5. It keeps us fit and healthy. Bend and stretch, bend and stretch. No doubt about it, gardening is one of the best ways to get and stay fit even before it offers up bounties of food that, if we eat them instead of what we pick up on the way home or have in a box in the cupboard or bag in the freezer, amplify fitness. Whole muscle groups you didn’t know you had get worked out at least seasonally in the process of digging, turning, hoeing, raking, sowing, weeding.
“Infamous twentieth century homesteader, vegetarian, and gardener Helen Nearing liked to say “gardening is an adult sport.” It’s also an aerobic and isotonic one. And, since she didn’t have children, she couldn’t have known that they take to gardening like doctors to golf courses, too.
6. And last—but certainly not least!—it might someday save your life. Here, without a doubt, is the most compelling reason of all to get proficient at growing your own food. As I explain in my book Life Rules, the entire global economy is too big not to fail. Dwindling resources, climate instability, skyrocketing prices, and other red flags point to a future in which the cheap, abundant, and readily available food we currently enjoy may no longer be there for us.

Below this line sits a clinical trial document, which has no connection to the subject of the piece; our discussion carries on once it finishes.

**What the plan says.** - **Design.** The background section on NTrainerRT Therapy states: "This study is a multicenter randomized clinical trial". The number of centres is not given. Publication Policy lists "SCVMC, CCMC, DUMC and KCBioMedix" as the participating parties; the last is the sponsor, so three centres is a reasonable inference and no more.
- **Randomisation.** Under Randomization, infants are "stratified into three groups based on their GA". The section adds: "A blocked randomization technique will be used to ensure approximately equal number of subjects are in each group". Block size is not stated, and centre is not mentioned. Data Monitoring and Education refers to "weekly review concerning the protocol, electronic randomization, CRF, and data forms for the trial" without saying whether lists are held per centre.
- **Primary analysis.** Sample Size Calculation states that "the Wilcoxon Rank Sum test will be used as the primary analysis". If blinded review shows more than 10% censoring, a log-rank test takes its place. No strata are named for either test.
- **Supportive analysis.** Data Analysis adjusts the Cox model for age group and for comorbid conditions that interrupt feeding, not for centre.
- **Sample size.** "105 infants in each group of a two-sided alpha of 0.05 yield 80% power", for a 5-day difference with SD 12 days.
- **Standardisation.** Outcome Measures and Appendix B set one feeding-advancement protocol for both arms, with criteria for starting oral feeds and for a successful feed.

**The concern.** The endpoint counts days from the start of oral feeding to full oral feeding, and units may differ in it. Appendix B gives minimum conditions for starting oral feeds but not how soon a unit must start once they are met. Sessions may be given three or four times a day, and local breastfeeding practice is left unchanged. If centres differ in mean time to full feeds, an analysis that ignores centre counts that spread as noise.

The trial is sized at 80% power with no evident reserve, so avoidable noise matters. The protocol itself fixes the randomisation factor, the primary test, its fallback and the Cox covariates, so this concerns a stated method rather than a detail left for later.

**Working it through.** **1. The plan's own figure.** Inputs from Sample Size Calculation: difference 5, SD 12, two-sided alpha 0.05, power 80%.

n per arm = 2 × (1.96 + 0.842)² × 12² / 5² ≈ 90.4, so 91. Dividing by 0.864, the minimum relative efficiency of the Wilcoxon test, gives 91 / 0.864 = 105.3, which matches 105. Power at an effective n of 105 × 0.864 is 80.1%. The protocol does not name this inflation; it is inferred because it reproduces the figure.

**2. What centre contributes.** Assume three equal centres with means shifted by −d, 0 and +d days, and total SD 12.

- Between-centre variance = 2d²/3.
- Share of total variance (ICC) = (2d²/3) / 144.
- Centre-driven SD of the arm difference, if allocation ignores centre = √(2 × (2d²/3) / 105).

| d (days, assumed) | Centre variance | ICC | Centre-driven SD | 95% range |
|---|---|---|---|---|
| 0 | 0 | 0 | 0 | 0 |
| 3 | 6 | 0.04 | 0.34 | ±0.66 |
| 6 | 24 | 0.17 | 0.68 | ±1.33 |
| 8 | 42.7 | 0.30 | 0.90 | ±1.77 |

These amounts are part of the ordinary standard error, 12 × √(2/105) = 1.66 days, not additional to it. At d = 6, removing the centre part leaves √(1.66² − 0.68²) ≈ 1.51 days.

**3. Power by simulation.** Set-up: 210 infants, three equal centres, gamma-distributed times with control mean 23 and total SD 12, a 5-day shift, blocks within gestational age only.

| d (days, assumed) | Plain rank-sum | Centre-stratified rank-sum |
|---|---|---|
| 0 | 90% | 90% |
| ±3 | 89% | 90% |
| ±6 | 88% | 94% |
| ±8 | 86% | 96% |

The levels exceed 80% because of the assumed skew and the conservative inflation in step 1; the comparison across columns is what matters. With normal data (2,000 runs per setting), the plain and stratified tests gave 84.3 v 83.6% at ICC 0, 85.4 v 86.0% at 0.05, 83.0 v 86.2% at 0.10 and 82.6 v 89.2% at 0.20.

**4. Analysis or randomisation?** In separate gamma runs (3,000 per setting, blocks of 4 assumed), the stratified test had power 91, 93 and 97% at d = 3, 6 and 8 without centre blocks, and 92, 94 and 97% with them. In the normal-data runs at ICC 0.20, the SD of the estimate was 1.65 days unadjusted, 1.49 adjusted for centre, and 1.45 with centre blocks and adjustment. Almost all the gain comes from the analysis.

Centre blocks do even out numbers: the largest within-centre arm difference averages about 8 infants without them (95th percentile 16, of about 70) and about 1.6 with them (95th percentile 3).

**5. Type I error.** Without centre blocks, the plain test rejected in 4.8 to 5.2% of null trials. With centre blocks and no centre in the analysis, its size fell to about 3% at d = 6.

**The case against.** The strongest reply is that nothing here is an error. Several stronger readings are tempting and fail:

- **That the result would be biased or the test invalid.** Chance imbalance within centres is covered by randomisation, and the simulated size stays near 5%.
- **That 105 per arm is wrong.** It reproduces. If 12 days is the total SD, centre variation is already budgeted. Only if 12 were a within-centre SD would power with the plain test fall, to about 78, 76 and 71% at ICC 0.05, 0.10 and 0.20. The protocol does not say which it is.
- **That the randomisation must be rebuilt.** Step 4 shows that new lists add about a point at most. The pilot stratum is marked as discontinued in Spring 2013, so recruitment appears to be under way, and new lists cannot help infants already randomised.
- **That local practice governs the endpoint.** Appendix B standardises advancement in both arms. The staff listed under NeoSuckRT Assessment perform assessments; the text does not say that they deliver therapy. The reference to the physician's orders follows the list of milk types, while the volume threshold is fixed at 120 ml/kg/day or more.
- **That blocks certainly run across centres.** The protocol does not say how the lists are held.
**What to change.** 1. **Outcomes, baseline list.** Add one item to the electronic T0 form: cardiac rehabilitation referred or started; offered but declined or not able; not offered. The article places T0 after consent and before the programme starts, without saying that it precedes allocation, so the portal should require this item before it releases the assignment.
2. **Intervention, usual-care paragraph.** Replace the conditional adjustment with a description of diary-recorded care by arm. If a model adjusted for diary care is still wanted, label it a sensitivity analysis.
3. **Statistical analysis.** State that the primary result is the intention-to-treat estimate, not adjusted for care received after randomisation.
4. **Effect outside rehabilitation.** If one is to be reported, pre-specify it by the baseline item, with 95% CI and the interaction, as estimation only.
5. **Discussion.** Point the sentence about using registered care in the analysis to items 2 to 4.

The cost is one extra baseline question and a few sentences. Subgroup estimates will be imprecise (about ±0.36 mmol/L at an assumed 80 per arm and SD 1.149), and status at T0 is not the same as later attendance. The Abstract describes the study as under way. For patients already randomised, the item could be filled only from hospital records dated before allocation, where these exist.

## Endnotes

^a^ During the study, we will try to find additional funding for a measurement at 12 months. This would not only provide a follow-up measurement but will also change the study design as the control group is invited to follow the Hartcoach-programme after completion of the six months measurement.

As hard as it is for most Americans to imagine, there may come a day when grocery store shelves are bare. If and when that day comes, the ability to grow your own food will no longer be a hobby but a survival skill.
Even if the worst doesn’t happen (I fervently hope we’ll get on top of our converging problems so that it doesn’t), a society that’s not disconnected from its food production is a healthier one in general. And when you consider how easy it really is to grow fruits and veggies—in backyards, on vacant lots, in community gardens, and in patio pots—there’s certainly no reason not to.
Gardening well takes skill, but seeds, soil, earthworms, more billions of soil microbes than you can count (if you don’t kill ’em with inorganic chemicals), rain, and sun do most of the work. The food is built into the seed and is called out of the seed by the other five. To take charge of our food supply again, we just need 83 instead of 38 percent of Americans to bring seeds into contact with them, love ’em a little, and wait.
Sounds like a good way to get up close and personal with our particular places on Earth this April 22.